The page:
Technically R is an expression language with a very simple syntax. It is case sensitive as are most UNIX based packages, so A and a are different symbols and would refer to different variables. The set of symbols which can be used in R names depends on the operating system and country within which R is being run (technically on the locale in use). Normally all alphanumeric symbols are allowed1 (and in some countries this includes accented letters) plus ‘.’ and ‘_’, with the restriction that a name must start with ‘.’ or a letter, and if it starts with ‘.’ the second character must not be a digit. Names are currently effectively unlimited, but were limited to 256 bytes prior to R 2.13.0 Elementary commands consist of either expressions or assignments. If an expression is given as a command, it is evaluated, printed (unless specifically made invisible), and the value is lost. An assignment also evaluates an expression and passes the value to a variable but the result is not automatically printed. Commands are separated either by a semi-colon (‘;’), or by a newline. Elementary commands can be grouped together into one compound expression by braces (‘{’ and ‘}’). Comments can be put almost2 anywhere, starting with a hashmark (‘#’), everything to the end of the line is a comment. If a command is not complete at the end of a line, R will give a different prompt, by default + on second and subsequent lines and continue to read input until the command is syntactically complete. This prompt may be changed by the user. We will generally omit the continuation prompt and indicate continuation by simple indenting. Command lines entered at the console are limited3 to about 4095 bytes (not characters).

**1.9 Recall and correction of previous commands
**

Under many versions of UNIX and on Windows, R provides a mechanism for recalling and re-executing previous commands. The vertical arrow keys on the keyboard can be used to scroll forward and backward through a command history. Once a command is located in this way, the cursor can be moved within the command using the horizontal arrow keys, and characters can be removed with the DEL key or added with the other keys. More details are provided later: see Appendix C [The command-line editor], page 96. The recall and editing capabilities under UNIX are highly customizable. You can find out how to do this by reading the manual entry for the readline library.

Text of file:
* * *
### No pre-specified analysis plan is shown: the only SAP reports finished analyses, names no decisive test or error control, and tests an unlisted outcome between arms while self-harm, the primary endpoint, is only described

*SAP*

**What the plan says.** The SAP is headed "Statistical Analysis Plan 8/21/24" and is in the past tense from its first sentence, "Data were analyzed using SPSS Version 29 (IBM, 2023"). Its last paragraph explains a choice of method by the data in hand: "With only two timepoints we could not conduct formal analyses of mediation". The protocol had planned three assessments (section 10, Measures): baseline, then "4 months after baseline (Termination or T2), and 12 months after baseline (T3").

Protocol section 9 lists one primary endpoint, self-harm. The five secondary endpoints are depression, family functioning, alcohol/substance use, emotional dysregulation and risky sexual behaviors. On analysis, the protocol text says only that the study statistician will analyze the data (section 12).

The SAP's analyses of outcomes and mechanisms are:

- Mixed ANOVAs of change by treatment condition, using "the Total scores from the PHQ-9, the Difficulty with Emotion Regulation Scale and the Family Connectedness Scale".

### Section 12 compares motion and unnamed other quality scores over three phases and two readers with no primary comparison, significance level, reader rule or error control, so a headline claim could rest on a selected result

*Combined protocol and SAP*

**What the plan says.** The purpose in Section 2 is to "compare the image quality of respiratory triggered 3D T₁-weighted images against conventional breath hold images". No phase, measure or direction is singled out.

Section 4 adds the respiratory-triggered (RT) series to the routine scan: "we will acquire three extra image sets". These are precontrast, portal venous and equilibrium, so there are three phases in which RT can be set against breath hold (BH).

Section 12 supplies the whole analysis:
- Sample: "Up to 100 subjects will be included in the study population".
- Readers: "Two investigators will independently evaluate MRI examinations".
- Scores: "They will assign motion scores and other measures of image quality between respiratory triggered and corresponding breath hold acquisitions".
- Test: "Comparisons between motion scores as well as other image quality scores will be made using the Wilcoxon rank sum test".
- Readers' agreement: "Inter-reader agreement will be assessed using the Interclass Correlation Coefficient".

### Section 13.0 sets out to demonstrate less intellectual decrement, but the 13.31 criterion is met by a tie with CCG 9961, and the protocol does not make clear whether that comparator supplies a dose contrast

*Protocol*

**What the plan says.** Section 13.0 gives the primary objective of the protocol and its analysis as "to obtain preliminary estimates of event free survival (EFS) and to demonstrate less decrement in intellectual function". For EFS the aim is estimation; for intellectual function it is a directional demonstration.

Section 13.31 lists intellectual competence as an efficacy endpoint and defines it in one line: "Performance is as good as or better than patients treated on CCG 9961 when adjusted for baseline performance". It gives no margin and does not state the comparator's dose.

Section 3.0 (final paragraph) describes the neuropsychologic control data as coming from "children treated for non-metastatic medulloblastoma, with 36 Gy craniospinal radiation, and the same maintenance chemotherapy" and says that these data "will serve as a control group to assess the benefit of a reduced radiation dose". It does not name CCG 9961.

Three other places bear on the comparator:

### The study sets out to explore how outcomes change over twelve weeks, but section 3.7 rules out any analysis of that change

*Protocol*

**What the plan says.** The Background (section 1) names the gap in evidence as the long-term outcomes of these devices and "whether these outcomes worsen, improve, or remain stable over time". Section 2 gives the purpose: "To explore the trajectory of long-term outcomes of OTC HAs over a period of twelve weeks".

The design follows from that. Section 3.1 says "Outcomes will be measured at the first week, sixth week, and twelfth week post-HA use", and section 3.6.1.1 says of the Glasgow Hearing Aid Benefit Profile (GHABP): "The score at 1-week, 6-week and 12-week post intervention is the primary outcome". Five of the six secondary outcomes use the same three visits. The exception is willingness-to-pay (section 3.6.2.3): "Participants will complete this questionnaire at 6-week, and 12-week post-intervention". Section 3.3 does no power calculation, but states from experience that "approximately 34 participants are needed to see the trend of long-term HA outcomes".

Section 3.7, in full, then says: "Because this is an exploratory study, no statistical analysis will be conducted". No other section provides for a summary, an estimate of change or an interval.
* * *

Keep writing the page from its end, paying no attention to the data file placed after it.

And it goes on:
1 2 3

For portable R code (including that to be used in R packages) only A–Za–z0–9 should be used. not inside strings, nor within the argument list of a function definition some of the consoles will not allow you to enter more, and amongst those which do some will silently discard the excess and some will use it as the start of the next line.

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Alternatively, the Emacs text editor provides more general support mechanisms (via ESS, Emacs Speaks Statistics) for working interactively with R. See Section “R and Emacs” in The R statistical system FAQ.

**1.10 Executing commands from or diverting output to a file
**

If commands4 are stored in an external file, say ‘commands.R’ in the working directory ‘work’, they may be executed at any time in an R session with the command > source("commands.R") For Windows Source is also available on the File menu. The function sink, > sink("record.lis") will divert all subsequent output from the console to an external file, ‘record.lis’. The command > sink() restores it to the console once again.

**1.11 Data permanency and removing objects
**

The entities that R creates and manipulates are known as objects. These may be variables, arrays of numbers, character strings, functions, or more general structures built from such components. During an R session, objects are created and stored by name (we discuss this process in the next session). The R command > objects() (alternatively, ls()) can be used to display the names of (most of) the objects which are currently stored within R. The collection of objects currently stored is called the workspace. To remove objects the function rm is available: > rm(x, y, z, ink, junk, temp, foo, bar) All objects created during an R session can be stored permanently in a file for use in future R sessions. At the end of each R session you are given the opportunity to save all the currently available objects. If you indicate that you want to do this, the objects are written to a file called ‘.RData’5 in the current directory, and the command lines used in the session are saved to a file called ‘.Rhistory’. When R is started at later time from the same directory it reloads the workspace from this file. At the same time the associated commands history is reloaded. It is recommended that you should use separate working directories for analyses conducted with R. It is quite common for objects with names x and y to be created during an analysis. Names like this are often meaningful in the context of a single analysis, but it can be quite hard to decide what they might be when the several analyses have been conducted in the same directory.

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of unlimited length. The leading “dot” in this file name makes it invisible in normal file listings in UNIX.